Richard Branson, the billionaire co-founder of Virgin Galactic, and four other passengers were launched into space Sunday morning after Virgin Galactic lifted off from a runway at Spaceport America, some 170 miles south of Albuquerque, New Mexico.
The VSS Unity spacecraft was mounted to WhiteKnightTwo, a twin-fuselage plane that lifted off at 10:45 a.m. and achieved a speed of roughly 2,300 mph.
It reached 9 miles in height after about 50 minutes and was jettisoned from its mothership. An hour later, Virgin Galactic’s WhiteKnightTwo successfully landed at Spaceport America.
Two pilots and three other Virgin Galactic employees are on the flight. The crew plans to test out the experience that hundreds of others plan to have soon because the company already has sold tickets for $250,000 per person.
The other three crew members are Beth Moses, chief astronaut instructor; Colin Bennett, lead operations engineer; and Sirisha Bandla, vice president of government affairs and research operations. The pilots are Dave Mackay and Michael Masucci.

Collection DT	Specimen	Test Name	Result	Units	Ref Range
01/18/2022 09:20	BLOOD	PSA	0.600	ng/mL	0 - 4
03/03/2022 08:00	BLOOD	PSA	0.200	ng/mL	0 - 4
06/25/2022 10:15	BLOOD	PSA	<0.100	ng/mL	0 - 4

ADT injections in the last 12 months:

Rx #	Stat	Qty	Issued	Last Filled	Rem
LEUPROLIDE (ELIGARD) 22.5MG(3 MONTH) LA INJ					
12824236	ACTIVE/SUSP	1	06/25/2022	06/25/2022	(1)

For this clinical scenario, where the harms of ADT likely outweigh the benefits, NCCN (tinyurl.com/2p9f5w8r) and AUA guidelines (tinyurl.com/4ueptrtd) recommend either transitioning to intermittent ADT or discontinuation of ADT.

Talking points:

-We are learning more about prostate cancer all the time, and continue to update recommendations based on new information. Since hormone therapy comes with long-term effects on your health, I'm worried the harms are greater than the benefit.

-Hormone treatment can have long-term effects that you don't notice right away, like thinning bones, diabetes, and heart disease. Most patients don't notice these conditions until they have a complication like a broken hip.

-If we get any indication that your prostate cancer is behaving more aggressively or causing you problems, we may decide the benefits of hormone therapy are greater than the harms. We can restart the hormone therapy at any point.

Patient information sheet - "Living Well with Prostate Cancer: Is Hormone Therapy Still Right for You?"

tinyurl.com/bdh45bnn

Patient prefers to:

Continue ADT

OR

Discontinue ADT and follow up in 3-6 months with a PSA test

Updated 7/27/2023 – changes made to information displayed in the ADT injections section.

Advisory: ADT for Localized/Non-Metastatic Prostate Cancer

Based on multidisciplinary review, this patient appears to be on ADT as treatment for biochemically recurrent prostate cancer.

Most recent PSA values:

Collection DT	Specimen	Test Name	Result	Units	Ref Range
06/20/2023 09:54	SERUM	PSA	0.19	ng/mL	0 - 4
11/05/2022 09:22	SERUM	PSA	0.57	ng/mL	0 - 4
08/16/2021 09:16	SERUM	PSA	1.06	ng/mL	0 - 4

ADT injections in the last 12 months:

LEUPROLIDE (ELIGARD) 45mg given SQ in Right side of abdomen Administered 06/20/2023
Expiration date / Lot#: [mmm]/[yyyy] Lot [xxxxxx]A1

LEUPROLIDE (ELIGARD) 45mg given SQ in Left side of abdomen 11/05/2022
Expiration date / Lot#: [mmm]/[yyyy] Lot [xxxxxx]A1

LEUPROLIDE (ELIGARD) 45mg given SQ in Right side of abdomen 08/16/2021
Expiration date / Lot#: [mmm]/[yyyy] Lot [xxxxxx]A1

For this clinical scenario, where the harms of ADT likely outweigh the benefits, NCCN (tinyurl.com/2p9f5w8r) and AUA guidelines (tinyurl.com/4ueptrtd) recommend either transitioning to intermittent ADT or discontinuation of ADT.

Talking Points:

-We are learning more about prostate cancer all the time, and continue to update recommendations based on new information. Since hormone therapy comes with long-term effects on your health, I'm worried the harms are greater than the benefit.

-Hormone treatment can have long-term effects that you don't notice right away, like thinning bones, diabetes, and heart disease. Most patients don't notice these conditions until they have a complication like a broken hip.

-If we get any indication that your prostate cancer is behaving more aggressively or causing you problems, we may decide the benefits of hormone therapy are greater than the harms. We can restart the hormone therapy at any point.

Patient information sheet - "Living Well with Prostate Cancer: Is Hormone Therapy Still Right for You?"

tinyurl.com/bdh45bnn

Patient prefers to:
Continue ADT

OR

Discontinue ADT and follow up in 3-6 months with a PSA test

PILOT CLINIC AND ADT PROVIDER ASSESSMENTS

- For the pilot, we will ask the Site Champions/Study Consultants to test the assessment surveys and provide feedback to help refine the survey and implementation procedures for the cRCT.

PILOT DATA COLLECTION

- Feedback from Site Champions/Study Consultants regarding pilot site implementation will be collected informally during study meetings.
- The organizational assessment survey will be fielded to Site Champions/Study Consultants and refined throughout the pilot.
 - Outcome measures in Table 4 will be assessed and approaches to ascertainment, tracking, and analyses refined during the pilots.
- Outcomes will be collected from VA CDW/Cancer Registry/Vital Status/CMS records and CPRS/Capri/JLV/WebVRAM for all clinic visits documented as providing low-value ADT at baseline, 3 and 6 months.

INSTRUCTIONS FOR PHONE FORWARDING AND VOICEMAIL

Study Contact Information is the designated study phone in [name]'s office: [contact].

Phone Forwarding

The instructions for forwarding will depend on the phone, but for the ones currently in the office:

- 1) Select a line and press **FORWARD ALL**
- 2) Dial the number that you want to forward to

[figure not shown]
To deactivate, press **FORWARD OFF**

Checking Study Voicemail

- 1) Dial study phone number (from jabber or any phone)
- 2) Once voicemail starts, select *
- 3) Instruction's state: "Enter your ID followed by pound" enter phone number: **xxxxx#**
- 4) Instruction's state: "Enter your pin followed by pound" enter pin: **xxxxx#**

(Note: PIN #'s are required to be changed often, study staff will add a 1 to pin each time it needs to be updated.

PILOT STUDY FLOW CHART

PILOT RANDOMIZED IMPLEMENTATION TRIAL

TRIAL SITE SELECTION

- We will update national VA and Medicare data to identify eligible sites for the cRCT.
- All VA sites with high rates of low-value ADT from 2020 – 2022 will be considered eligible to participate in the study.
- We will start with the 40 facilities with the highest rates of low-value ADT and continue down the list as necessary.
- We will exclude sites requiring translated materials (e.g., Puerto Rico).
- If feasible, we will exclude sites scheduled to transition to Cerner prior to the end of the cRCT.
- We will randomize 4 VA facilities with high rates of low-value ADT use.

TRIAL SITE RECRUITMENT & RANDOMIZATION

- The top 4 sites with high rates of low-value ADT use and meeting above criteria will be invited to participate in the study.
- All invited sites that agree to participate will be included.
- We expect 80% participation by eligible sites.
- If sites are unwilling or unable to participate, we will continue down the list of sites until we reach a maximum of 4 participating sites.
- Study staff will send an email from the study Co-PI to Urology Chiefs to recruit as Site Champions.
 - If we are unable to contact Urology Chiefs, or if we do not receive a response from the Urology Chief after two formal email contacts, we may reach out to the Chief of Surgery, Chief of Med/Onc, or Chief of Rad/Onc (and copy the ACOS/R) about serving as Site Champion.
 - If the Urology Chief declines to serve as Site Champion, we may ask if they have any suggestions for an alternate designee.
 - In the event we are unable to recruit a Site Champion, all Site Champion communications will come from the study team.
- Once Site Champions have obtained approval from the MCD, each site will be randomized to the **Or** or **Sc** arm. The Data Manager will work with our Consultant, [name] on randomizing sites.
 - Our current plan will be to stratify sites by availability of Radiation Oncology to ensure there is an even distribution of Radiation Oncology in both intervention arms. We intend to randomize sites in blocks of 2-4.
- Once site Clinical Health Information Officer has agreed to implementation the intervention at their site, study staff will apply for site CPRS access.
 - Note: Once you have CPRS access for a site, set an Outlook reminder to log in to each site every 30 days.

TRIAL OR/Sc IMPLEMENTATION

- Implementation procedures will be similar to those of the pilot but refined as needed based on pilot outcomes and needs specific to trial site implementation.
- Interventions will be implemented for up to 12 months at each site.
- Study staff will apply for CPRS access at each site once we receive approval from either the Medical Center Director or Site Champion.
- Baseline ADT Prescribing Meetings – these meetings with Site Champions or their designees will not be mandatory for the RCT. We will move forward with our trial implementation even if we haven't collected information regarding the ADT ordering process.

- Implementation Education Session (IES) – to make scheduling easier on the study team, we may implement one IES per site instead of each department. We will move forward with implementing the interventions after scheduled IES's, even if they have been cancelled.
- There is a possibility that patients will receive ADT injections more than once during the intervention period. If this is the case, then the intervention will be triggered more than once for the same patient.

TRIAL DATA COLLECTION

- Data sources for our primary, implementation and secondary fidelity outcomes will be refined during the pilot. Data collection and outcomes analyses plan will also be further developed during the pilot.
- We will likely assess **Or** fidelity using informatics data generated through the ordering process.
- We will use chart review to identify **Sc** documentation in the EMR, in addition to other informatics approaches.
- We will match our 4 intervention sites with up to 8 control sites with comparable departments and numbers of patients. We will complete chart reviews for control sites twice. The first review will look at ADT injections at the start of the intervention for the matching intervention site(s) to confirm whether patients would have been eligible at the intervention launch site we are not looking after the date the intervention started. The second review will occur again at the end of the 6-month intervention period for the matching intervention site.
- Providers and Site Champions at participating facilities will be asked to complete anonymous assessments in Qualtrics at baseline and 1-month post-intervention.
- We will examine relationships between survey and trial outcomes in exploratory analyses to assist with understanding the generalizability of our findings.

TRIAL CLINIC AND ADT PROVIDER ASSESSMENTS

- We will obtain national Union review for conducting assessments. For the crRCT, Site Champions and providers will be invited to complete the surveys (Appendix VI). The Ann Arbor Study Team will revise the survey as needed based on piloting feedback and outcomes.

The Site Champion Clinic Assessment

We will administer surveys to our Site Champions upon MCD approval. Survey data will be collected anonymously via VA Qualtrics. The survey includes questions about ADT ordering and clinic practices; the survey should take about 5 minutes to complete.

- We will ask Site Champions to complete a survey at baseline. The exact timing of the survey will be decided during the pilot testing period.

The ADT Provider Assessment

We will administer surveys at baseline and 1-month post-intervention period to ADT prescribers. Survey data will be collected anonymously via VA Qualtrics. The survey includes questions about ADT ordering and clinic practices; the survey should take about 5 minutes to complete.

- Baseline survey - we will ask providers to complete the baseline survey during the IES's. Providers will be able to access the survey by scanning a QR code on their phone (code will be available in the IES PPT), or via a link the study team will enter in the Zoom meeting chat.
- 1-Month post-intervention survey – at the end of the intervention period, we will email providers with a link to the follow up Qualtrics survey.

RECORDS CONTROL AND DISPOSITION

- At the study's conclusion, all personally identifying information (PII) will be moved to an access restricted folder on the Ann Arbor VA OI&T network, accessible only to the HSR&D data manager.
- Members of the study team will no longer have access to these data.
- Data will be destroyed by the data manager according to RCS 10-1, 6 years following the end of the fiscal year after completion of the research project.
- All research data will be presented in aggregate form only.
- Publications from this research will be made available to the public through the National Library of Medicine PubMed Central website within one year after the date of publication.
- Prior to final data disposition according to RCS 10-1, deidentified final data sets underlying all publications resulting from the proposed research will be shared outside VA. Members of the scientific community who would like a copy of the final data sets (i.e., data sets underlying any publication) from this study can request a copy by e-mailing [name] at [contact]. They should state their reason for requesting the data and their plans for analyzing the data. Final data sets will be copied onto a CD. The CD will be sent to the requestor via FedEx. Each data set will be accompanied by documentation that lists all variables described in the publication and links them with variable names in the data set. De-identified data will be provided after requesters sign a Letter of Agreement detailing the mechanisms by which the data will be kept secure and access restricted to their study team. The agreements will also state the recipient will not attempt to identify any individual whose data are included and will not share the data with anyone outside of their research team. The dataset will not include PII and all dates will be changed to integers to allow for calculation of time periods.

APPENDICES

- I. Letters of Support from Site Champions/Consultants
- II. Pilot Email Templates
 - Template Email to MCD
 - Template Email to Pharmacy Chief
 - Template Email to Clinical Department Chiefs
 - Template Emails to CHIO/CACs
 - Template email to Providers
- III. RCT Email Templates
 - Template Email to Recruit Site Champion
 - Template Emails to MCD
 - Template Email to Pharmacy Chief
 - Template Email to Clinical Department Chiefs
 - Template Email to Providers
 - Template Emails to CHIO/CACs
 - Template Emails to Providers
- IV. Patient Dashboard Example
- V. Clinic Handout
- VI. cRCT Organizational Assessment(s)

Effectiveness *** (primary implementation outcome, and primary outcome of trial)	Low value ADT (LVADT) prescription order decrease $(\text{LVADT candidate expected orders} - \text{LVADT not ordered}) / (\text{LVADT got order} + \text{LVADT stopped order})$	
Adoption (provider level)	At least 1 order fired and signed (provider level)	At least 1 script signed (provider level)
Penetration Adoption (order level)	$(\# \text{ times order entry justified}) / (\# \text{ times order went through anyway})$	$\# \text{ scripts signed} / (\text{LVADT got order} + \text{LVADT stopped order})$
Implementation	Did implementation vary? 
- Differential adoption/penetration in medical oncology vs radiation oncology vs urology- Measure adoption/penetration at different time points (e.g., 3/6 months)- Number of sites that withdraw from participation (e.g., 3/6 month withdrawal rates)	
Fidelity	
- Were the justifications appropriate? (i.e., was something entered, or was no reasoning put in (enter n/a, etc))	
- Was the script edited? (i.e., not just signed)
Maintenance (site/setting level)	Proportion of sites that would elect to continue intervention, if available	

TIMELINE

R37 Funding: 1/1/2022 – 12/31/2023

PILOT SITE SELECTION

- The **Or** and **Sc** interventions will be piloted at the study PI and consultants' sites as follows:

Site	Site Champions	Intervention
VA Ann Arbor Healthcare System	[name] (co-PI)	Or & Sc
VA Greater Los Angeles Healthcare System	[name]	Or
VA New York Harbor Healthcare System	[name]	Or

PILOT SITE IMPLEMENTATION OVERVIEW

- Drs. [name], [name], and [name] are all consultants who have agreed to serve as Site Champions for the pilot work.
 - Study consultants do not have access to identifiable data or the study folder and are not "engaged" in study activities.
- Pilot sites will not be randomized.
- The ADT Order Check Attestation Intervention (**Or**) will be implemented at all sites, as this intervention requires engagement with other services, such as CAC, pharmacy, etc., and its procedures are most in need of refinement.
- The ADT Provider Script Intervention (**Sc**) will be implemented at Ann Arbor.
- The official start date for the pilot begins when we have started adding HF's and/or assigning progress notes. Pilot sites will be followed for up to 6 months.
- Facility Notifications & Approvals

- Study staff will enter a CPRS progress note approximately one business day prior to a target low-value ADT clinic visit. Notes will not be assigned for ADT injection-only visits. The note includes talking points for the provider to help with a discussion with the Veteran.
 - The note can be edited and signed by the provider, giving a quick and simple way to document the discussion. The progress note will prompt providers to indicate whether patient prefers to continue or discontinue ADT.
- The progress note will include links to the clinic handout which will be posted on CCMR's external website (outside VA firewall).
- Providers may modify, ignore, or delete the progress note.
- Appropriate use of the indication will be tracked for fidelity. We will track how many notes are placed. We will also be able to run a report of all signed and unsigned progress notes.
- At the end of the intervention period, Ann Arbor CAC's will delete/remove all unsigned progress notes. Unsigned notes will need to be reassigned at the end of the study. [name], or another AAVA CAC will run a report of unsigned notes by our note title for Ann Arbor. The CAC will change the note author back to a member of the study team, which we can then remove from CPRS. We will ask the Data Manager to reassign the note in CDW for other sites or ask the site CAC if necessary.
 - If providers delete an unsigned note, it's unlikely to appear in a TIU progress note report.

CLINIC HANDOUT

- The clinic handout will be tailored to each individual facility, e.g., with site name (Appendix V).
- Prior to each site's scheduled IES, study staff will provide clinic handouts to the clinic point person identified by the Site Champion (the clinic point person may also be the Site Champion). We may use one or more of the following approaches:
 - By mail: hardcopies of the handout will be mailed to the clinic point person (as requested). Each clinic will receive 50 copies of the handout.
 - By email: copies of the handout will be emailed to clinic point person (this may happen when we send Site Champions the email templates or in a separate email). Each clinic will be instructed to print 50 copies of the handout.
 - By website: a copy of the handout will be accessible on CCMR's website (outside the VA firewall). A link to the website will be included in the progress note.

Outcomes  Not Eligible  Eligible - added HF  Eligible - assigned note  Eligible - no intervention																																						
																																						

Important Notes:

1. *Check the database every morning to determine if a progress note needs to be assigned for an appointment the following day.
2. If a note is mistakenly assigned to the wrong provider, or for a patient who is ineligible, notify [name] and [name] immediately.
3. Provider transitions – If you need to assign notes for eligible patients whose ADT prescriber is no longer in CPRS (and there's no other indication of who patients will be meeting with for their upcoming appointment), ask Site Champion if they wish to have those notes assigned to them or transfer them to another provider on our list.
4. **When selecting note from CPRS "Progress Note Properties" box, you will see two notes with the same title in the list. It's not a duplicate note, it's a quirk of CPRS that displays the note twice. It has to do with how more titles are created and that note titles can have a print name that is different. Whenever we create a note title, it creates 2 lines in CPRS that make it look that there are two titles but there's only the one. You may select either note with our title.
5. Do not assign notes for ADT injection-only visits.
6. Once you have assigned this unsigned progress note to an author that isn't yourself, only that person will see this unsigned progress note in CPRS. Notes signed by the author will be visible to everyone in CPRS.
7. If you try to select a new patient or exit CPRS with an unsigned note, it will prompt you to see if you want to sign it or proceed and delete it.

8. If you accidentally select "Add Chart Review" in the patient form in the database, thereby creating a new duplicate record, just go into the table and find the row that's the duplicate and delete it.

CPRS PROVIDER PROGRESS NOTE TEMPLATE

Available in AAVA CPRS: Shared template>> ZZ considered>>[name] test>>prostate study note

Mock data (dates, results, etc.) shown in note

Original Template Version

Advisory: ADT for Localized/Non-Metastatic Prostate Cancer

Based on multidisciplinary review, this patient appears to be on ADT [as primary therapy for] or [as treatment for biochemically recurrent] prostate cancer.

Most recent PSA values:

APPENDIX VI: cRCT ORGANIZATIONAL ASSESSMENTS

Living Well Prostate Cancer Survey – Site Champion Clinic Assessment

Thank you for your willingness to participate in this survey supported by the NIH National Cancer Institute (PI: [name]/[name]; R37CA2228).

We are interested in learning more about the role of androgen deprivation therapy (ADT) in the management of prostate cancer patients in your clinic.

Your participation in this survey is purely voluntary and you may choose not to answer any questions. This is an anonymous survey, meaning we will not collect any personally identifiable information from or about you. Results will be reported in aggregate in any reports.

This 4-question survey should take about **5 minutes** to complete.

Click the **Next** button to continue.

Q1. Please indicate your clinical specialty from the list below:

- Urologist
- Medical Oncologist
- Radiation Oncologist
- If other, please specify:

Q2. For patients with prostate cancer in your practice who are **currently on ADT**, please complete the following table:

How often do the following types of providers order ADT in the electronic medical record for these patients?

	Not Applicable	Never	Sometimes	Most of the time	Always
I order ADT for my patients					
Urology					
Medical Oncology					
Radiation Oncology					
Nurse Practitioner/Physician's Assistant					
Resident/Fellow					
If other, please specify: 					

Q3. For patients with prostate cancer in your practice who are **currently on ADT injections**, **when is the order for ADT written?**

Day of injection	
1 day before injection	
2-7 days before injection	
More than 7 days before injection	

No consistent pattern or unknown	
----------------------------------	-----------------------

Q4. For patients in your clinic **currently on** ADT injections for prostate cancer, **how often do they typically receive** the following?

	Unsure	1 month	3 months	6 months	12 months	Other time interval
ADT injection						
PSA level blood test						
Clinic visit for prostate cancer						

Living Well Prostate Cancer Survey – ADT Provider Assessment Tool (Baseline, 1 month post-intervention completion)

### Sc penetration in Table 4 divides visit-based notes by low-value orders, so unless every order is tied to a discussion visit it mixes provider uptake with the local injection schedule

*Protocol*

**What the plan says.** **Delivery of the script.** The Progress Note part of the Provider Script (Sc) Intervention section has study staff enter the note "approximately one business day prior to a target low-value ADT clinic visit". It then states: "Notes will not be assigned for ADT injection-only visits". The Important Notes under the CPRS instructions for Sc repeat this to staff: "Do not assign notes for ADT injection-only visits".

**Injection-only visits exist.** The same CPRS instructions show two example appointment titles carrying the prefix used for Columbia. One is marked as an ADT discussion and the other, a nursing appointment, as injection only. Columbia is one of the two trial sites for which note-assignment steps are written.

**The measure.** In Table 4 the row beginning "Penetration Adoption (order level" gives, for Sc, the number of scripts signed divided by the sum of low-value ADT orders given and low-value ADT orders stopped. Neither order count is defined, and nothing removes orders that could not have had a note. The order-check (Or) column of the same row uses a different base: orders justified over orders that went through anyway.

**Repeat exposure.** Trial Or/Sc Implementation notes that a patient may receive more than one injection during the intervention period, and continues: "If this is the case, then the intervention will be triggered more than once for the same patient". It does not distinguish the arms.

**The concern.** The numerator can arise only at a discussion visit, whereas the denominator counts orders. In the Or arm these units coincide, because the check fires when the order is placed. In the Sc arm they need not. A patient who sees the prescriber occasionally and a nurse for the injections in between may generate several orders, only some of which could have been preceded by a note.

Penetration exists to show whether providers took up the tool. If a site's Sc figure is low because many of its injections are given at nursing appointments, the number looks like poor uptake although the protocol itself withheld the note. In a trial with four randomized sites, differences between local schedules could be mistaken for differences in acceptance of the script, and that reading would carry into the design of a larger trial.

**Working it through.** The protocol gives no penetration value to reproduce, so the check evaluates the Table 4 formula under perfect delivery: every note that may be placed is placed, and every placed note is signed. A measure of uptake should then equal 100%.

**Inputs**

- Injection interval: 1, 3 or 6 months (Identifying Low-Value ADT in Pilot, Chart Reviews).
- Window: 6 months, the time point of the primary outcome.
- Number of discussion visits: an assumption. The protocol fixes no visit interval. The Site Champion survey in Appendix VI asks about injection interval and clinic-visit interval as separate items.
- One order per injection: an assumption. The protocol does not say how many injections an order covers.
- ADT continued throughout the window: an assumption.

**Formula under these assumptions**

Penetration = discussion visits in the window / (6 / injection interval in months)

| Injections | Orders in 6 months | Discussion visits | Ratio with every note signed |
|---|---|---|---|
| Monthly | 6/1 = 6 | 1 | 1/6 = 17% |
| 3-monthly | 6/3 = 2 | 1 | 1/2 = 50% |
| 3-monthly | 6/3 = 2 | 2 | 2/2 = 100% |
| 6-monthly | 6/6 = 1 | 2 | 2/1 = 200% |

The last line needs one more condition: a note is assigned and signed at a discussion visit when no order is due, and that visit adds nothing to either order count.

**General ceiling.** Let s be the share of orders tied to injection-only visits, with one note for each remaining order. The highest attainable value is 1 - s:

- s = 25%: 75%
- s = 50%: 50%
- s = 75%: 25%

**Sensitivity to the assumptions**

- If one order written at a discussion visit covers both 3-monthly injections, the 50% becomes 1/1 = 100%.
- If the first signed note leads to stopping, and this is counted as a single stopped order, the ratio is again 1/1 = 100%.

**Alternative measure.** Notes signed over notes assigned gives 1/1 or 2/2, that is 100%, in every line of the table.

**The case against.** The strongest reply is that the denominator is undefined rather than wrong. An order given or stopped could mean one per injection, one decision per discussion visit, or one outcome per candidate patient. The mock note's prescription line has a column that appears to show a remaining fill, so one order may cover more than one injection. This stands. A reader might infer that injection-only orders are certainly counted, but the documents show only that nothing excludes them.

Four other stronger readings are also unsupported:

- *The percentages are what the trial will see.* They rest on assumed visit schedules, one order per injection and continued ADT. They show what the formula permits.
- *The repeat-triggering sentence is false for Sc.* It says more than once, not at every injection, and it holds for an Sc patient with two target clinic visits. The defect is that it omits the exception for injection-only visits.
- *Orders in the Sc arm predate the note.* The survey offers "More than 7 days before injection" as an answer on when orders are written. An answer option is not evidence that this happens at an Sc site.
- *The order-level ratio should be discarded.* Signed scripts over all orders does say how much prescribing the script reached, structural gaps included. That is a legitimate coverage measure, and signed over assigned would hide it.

On Friday, Blue Origin posted on Twitter a comparison of its New Shepard rocket trips to Virgin Galactic’s vehicle, calling Branson’s ride a “high-altitude airplane.”
Blue Origin pointed out that its rocket travels to the Kármán line of 62 miles high, an international standard to define space, while the VSS Unity will only surpass the historic U.S. standard for space, which is 50 miles up.
Branson and many others in the industry have said they don’t mind the comparisons or the competition, since many who can afford to may fly on both vehicles.
Virgin Galactic plans to start regular passenger flights next year.
The SpaceX Falcon 9 rocket launches NASA’s second crew to the International Space Station at 5:49 a.m. Friday from Kennedy Space Center in Florida.